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How is this good code?

x |= MAC_computed[i] − MAC_computed[i];

Shouldn't one side or the other (of the minus operation) be MAC_received[i]?

Yes, that's a typo. Sorry.

(Lesson learned: LaTex is not the best language to write code in.)

DO: Do what Bruce Eckel does, and have all code in a publication run through automated tests before releasing it. ;-). And... you're welcome?


      x |= MAC received[i] − MAC computed[i];
Is making me twitchy, I mean I'm sure we're on two's complement machines and there is no C compiler in the world where those two could be unequal but still subtract to zero* , but still, how about one of

      x |= (MAC received[i] != MAC computed[i]);
      x |= (MAC received[i] ^ MAC computed[i]);
Otherwise, Good stuff!

* Possible break: If we have a separate sign bit, then we might have 0 and -0, which would subtract to give 0. Don't know of any machine/compiler that does that though.

I always use ^ when I write this code, but that made LaTex unhappy, so I switched to subtraction instead for the talk.

Did you try to escape your ^ like \^?

I think so. It was something like 4 AM at the time, so it's possible that I didn't escape it correctly.

Your != proposed change likely results in a branch, which is what we're trying to avoid. The ^ version is fine, but the original subtraction is too as long as they're unsigned.

Are you sure? All architectures I am aware of have mechanisms to do this in a branchless way. On my machine: int main(int argc, char argv) { int x = 0; x |= (argc != 1); return x; }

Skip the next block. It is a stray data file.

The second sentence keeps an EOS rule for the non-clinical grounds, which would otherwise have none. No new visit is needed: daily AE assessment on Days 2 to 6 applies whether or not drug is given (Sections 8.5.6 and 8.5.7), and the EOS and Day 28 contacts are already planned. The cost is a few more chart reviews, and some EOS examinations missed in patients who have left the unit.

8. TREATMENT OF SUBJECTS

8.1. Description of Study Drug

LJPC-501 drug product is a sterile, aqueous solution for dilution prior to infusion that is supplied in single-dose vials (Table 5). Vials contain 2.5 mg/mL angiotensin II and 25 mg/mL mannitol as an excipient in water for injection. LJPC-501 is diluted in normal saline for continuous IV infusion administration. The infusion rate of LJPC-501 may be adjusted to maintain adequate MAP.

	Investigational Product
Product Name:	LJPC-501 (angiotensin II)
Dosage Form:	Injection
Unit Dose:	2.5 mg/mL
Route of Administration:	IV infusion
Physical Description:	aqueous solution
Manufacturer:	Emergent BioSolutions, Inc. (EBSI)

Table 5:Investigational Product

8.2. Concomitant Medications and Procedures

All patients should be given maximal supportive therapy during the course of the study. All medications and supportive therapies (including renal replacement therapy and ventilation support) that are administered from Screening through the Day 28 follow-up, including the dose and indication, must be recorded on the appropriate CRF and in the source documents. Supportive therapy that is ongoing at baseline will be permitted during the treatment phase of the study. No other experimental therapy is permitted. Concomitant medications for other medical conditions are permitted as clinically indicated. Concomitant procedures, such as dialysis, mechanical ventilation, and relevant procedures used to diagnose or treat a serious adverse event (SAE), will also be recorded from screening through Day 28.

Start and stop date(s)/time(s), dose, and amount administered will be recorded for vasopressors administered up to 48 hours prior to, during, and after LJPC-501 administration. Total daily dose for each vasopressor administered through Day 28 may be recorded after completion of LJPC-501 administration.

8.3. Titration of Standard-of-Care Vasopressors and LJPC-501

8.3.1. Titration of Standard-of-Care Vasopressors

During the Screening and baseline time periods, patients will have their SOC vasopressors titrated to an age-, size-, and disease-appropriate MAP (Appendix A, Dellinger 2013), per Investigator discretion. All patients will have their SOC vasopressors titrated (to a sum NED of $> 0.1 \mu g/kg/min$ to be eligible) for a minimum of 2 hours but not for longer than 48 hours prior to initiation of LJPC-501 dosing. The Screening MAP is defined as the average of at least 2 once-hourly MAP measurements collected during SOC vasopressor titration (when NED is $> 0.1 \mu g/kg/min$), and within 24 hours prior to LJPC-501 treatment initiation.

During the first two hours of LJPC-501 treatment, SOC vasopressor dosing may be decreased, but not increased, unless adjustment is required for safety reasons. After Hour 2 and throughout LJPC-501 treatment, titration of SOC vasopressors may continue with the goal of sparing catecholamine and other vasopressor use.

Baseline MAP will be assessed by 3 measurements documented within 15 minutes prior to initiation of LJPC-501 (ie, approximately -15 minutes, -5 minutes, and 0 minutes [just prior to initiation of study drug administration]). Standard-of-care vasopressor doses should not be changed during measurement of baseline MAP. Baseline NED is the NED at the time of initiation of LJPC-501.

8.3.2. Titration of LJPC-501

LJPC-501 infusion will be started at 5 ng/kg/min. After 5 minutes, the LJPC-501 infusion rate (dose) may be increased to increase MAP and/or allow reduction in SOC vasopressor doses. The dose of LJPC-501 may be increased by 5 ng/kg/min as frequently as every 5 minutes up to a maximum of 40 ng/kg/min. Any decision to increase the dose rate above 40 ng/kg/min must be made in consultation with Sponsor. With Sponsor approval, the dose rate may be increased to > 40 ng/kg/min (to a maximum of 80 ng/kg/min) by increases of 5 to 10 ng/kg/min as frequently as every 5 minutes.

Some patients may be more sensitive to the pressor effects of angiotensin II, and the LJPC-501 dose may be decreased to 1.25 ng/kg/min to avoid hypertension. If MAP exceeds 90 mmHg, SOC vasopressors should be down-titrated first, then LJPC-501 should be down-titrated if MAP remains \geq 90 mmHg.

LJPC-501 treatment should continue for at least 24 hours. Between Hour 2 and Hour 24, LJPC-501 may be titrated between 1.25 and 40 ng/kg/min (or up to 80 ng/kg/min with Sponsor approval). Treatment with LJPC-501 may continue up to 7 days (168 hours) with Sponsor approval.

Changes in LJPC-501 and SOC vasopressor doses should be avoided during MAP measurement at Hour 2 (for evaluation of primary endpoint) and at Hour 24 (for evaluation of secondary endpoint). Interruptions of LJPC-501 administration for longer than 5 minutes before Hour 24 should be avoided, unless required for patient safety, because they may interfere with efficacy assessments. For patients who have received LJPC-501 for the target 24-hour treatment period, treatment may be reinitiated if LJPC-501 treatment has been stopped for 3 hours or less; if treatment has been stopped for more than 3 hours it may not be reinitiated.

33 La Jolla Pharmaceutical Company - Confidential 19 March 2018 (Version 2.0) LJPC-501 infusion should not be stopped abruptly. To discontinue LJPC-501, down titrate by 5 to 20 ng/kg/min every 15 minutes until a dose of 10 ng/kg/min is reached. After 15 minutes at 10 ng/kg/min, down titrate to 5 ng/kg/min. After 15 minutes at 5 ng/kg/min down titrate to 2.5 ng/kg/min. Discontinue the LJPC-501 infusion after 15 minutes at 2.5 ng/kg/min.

Relevant portion of assembly (no optimizations): cmpl $1, -20(%rbp) setne %al movzbl %al, %eax orl %eax, -4(%rbp)

Most other architectures have one of: 1) condition codes that you can use to predicate an "or $r1, $r1, 1" (e.g., ARM) 2) compare instructions that put a 1 or a 0 in a result register, which can be directly ORed in. (e.g., MIPS)

Of course, that code only works if you are either not writing in C89 or if your compiler and ISA conspire to always return exactly one from true boolean expressions. It is my understanding that the C89 standard only requires "nonzero," so you might need "a |= (b != c) ? 1 : 0;*" instead.

YMMV depending on compiler and architecture, but the 2 or 3 platforms I tried without passing any opti flags were branchless.

Test program:

I wrote about this mistake before. Developers see a single-line RHS expression and think it evaluates without branching.


And why is the original way of not completing the for cycle for some keys wrong? Is the difference between checking the whole array and checking only lets say first byte measurable? Especially when considering that this would probably be done over a network?

The current state of the art in remote measurement (which is in its infancy; the first papers to apply basic signal processing on measurement over IP networks are just coming out) suggest that the timeable thresholds are in the tens of microseconds over a WAN.

But that doesn't matter, because over switched "local" networks (read: from one end of a data center to another), the thresholds are in nanoseconds; everything is timeable. Attackers will spend the $30 to get a machine in the same hosting center as you as soon as the other attacks get less trivial.

Yes, it is measurable. Remote timing attacks are scarily practical -- even a single cycle difference can be a problem, because an attacker can many many attempts and compute the average time in order to kill the noise.

Timing attacks like this have been successfully used against a few gaming consoles.

In particular, a memcmp()-style timing attack was successful against the Xbox360 CPU. This is a multi-Ghz processor.

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